Every Conceivable Way
Hardie Grant, $34.99
The conceivable in the title is not just a clever pun, it’s also an indication of how far this couple were prepared to go to have a child. In a nutshell, a long, long way. The twists and turns, the set-backs, the pain and despair are too numerous to go into in the kind of detail that Despina Meris does. Synoptically, Meris and her husband first tried to conceive the usual way, then came IVF and five miscarriages, a surrogate clinic in India, then the possibility of an egg donor and a surrogate. Amongt all this Meris was diagnosed with cancer and after two years recovered. It’s a tale of tremendous determination, faith and, ultimately, triumph in the birth, via a surrogate, of their baby. A happy ending, yes, and Meris’ memoir takes you inside the day-to-day, year-to-year struggle it took to get there.
PICK OF THE WEEK
Kim Jiyoung, Born 1982
Cho Nam-Joo; trans., Jamie Chang
As the title suggests, this novel is written rather like a case history, in plain prose that follows the life of a young Korean woman through the turn of the century. What looks like a straightforward biographical narrative, although it is technically fiction, develops as a catalogue of gender inequalities. It begins with a dramatic scene in which the adult Jiyoung is having some sort of psychotic break, and then backtracks to her childhood. In her adult life she is repeatedly thwarted as she tries to establish a career. When she marries and has a baby, things get worse again. The effects of deeply entrenched sexism in Korean (and not only Korean) society eventually drive her to a breakdown. And the brilliant conclusion, as told by her male psychiatrist, is even more dismaying than anything that has gone before.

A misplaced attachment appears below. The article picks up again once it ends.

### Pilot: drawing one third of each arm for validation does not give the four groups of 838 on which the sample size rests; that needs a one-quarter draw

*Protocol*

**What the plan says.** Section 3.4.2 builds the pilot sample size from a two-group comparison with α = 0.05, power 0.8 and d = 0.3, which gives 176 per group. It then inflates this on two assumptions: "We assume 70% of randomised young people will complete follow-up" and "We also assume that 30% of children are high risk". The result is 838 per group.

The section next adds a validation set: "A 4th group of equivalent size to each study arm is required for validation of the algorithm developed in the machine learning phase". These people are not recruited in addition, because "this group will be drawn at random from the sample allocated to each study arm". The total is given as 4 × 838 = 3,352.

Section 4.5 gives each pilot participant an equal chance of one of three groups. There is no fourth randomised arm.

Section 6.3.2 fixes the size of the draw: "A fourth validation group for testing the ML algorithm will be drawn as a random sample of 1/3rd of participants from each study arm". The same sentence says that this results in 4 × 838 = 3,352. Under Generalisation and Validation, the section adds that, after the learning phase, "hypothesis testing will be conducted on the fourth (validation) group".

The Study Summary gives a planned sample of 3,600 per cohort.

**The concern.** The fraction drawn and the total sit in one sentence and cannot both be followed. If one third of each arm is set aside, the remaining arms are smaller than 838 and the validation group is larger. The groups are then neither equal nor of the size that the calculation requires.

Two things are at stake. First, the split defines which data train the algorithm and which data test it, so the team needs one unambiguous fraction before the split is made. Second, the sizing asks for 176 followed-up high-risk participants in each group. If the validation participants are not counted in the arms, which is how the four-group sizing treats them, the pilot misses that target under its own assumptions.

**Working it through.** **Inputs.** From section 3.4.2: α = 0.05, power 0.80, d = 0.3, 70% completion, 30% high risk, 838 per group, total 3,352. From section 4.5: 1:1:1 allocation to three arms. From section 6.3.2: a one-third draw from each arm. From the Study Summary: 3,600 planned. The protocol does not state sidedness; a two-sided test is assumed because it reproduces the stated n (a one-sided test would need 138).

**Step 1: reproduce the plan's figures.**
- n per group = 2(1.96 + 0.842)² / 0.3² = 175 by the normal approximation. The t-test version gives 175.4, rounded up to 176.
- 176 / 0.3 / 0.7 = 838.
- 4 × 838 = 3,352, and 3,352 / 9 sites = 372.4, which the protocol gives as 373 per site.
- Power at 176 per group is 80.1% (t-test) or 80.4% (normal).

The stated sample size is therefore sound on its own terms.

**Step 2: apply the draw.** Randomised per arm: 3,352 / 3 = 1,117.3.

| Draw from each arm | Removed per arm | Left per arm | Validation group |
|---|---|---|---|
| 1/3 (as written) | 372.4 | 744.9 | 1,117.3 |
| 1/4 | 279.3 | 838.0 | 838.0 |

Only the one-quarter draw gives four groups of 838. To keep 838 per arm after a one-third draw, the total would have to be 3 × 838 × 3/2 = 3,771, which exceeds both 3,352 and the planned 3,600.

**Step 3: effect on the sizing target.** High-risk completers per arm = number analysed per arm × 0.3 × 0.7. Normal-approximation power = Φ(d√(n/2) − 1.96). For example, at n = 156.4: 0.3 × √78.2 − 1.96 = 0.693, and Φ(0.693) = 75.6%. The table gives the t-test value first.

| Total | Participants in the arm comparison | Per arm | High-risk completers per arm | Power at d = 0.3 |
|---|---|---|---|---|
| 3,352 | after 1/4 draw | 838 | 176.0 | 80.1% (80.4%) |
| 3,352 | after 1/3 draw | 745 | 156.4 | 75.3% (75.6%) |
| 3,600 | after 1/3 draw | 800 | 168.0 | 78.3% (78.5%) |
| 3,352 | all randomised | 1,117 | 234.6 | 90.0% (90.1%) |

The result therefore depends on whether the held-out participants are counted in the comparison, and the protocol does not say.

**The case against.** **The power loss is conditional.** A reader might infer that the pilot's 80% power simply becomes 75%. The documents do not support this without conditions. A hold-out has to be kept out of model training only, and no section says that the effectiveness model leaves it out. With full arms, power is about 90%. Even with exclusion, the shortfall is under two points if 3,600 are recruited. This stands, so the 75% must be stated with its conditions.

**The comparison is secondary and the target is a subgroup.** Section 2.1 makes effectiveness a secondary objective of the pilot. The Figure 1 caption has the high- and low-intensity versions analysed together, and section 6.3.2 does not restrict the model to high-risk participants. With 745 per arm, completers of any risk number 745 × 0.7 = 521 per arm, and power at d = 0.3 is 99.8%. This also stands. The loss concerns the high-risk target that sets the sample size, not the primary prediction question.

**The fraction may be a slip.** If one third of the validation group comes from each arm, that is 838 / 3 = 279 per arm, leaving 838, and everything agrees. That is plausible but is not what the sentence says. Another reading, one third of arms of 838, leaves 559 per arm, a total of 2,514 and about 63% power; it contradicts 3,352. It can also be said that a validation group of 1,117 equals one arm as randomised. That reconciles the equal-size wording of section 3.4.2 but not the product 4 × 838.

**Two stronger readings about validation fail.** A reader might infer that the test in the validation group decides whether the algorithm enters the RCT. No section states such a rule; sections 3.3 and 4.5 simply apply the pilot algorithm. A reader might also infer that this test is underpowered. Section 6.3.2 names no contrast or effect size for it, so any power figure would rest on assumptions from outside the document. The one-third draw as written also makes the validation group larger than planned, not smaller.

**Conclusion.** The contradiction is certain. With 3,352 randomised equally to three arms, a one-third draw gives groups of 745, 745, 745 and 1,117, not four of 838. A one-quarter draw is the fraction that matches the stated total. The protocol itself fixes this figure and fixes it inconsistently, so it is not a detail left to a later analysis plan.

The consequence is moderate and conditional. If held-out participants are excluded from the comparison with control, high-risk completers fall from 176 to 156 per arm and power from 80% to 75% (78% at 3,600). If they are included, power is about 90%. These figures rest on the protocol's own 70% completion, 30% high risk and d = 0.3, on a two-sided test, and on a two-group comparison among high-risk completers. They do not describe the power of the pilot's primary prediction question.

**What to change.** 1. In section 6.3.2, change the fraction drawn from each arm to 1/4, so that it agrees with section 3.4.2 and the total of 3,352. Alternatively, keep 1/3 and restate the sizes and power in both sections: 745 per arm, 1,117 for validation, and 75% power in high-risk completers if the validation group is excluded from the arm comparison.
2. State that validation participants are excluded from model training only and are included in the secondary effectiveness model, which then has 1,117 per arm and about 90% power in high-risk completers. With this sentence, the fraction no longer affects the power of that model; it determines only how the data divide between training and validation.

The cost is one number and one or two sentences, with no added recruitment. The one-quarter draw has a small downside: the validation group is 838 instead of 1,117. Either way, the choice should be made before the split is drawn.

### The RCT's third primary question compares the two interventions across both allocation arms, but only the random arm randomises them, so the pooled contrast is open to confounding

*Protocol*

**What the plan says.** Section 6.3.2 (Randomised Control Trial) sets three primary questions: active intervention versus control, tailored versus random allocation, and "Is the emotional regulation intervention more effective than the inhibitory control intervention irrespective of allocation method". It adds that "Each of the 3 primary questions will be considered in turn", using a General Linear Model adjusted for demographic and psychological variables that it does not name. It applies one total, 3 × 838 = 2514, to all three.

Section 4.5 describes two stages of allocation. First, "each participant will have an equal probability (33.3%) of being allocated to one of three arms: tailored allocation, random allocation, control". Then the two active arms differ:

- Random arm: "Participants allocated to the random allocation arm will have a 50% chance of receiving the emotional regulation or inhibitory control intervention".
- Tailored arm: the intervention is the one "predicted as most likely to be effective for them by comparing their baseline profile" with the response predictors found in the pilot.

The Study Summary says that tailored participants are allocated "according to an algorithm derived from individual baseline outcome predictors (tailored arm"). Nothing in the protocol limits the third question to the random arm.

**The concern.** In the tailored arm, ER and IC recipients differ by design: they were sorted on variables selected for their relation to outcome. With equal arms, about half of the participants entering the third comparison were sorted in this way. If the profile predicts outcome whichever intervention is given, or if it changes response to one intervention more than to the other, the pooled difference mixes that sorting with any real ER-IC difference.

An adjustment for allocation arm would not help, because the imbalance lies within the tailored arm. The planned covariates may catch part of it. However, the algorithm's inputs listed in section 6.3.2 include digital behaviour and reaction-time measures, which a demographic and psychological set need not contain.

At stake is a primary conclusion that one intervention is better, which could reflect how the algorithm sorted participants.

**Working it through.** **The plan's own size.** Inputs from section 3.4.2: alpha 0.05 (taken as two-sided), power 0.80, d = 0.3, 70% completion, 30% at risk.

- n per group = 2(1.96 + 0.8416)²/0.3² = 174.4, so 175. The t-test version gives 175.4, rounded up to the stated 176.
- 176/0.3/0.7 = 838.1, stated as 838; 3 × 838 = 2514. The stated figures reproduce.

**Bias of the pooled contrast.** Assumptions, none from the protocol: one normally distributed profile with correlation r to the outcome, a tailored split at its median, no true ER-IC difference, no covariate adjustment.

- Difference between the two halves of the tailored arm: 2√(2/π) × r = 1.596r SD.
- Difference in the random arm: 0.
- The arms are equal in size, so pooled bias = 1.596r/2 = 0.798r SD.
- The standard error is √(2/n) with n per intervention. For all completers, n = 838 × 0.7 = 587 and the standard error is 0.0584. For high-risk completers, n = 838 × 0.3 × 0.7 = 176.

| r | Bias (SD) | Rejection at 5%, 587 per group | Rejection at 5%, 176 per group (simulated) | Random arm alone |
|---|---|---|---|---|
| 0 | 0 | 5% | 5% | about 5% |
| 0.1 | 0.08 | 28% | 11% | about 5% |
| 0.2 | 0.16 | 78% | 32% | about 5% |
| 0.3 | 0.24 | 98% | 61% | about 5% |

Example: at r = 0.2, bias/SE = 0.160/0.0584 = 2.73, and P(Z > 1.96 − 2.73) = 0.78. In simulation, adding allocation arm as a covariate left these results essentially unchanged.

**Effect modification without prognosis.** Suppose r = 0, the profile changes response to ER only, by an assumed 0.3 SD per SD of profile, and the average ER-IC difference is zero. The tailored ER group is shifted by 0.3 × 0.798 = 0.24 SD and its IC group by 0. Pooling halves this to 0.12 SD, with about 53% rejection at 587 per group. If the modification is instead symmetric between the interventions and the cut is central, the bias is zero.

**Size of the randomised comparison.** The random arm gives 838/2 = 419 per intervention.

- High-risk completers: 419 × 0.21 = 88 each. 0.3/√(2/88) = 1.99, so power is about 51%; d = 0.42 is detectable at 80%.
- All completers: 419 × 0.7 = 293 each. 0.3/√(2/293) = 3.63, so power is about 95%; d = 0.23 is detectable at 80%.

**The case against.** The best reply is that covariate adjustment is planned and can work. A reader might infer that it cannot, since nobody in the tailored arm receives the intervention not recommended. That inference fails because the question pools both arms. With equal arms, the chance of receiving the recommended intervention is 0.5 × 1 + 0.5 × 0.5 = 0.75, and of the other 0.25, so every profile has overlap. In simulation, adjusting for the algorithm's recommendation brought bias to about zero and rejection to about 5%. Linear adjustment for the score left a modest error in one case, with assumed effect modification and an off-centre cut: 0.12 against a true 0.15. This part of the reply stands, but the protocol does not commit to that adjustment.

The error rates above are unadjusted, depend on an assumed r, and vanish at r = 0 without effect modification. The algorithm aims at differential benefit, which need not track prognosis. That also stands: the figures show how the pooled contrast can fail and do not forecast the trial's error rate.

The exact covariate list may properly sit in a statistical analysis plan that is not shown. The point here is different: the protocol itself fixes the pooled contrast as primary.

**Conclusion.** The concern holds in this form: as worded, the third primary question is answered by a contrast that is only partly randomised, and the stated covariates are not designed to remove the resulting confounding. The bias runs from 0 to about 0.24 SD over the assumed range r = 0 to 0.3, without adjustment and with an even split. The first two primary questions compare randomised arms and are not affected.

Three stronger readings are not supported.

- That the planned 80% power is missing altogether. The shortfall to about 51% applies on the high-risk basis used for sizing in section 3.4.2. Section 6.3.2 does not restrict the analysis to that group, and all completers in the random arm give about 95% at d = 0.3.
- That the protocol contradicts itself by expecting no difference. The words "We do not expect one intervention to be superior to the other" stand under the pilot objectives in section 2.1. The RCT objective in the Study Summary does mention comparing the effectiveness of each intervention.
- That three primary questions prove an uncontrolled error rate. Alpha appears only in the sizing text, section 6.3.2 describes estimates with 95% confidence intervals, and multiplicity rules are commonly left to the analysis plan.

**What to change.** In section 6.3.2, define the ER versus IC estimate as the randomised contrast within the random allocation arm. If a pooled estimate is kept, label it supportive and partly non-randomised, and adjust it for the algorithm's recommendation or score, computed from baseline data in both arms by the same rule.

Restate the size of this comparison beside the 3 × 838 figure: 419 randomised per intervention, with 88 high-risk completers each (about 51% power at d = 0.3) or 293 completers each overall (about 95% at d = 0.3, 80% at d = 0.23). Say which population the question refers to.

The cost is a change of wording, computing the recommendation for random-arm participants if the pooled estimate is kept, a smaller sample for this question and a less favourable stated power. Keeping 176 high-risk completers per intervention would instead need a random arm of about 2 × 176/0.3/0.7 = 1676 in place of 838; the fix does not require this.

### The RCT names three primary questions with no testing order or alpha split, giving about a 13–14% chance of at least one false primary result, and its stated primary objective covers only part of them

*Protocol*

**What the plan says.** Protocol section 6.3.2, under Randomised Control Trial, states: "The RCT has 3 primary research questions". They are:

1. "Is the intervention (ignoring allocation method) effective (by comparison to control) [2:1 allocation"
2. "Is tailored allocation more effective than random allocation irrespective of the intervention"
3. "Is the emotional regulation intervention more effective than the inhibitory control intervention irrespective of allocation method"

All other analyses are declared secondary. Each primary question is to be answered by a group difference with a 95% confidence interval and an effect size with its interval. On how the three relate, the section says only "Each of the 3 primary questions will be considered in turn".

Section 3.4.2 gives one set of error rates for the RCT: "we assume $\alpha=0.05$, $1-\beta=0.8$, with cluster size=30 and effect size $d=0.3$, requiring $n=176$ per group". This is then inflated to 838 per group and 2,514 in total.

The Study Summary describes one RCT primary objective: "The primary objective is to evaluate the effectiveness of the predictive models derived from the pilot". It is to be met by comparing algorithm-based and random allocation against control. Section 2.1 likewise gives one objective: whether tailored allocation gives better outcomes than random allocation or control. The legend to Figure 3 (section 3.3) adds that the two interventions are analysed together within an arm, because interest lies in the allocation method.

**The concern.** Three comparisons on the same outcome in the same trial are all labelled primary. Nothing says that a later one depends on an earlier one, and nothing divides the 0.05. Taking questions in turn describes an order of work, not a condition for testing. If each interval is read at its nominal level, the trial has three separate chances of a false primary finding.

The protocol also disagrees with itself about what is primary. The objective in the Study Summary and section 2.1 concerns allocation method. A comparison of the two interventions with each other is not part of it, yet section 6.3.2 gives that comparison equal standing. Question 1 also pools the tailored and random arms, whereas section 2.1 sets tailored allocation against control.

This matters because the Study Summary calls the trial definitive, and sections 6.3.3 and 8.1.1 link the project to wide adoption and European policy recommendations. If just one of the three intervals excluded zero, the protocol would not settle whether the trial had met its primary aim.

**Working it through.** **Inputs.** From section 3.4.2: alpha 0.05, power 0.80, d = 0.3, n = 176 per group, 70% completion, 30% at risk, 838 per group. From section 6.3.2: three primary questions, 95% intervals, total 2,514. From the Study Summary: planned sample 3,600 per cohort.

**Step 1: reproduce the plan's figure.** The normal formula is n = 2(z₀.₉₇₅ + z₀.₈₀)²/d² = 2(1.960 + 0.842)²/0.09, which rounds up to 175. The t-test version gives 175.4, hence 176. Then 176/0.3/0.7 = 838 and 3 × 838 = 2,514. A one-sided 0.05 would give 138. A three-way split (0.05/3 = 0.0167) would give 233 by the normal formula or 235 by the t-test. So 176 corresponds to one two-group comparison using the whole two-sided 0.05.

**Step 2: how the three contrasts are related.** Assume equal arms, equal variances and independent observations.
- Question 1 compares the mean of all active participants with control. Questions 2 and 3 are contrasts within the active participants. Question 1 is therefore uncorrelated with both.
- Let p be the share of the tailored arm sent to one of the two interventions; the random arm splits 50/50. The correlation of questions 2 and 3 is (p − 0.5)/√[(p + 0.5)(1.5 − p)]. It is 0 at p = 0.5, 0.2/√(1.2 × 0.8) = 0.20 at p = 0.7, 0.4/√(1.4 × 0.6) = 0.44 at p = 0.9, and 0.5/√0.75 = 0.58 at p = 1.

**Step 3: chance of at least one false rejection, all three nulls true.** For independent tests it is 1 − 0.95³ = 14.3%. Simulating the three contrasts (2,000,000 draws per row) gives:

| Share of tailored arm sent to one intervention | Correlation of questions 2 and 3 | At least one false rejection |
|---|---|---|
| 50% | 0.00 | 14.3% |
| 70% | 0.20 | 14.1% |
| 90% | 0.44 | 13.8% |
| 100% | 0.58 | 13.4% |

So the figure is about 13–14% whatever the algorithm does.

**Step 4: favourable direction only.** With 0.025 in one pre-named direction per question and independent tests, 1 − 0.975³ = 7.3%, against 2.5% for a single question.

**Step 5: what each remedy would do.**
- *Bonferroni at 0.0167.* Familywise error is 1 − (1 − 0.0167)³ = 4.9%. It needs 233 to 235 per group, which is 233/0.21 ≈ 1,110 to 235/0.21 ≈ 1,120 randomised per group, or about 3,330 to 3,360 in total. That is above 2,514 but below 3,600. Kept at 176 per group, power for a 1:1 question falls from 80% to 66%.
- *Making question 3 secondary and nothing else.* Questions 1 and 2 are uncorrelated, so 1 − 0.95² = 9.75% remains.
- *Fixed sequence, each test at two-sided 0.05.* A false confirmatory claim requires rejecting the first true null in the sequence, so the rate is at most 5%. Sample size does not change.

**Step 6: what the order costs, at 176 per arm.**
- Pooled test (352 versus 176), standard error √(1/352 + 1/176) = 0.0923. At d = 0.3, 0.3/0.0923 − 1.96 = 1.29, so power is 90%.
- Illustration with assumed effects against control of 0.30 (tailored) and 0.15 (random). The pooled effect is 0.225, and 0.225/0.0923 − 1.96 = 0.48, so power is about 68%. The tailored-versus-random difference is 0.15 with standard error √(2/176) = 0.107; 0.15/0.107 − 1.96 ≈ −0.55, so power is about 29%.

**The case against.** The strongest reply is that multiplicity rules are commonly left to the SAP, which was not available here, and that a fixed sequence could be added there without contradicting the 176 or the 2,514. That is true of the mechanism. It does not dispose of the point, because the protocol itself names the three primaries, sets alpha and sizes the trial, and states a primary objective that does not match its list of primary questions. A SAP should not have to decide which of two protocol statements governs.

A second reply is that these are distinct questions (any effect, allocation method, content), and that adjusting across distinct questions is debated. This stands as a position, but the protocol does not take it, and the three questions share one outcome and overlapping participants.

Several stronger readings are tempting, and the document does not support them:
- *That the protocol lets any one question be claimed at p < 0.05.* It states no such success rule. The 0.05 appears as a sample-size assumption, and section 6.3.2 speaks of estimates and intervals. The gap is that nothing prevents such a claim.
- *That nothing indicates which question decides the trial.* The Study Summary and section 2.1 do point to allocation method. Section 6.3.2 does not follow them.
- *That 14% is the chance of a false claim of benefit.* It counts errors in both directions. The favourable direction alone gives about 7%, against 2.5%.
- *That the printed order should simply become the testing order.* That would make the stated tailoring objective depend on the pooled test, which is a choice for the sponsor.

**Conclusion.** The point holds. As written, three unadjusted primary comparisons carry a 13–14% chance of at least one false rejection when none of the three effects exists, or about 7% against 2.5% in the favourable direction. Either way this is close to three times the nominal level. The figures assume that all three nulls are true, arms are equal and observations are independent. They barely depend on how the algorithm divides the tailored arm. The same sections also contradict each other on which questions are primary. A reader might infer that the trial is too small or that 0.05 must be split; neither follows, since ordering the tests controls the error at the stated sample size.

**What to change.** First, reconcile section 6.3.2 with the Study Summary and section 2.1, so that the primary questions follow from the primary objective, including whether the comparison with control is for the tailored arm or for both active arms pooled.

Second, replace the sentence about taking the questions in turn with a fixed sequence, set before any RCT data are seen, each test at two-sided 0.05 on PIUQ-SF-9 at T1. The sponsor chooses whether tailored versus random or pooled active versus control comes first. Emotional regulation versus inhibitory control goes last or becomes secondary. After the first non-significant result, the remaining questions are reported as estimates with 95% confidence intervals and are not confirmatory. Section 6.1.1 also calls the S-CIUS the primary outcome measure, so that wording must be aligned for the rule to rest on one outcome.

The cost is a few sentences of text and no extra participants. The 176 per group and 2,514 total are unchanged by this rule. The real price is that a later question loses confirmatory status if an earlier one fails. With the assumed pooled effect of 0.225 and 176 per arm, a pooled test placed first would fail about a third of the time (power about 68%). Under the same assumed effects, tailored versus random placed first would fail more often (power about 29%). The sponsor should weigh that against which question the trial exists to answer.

Tender is the Flesh
Agustina Bazterrica; trans., Sarah Moses
Pushkin Press, $27.99
This is a powerful novel but also one of the most horrifying books I have ever read. It is prescient in its basic premise, for, here in the not very distant future, a deadly virus has swept the world. This virus affects animals, which can no longer be eaten because the virus is fatal to humans, so animals have been eliminated. But the human craving for meat-eating remains, and the inevitable result is that human beings are now farmed and bred for meat, referred to as ‘‘special meat’’ and marketed as a luxury. The protagonist Marcos has adapted to the new world, but he remembers the old world and he understands what has been lost, a form of doublethink that leads him into a situation punishable by death. This prize-winning novel is pure dystopian fable with no polemic and no preaching, just a stark ‘‘what if’’ narrative with a clear meaning, leading to a nightmare end.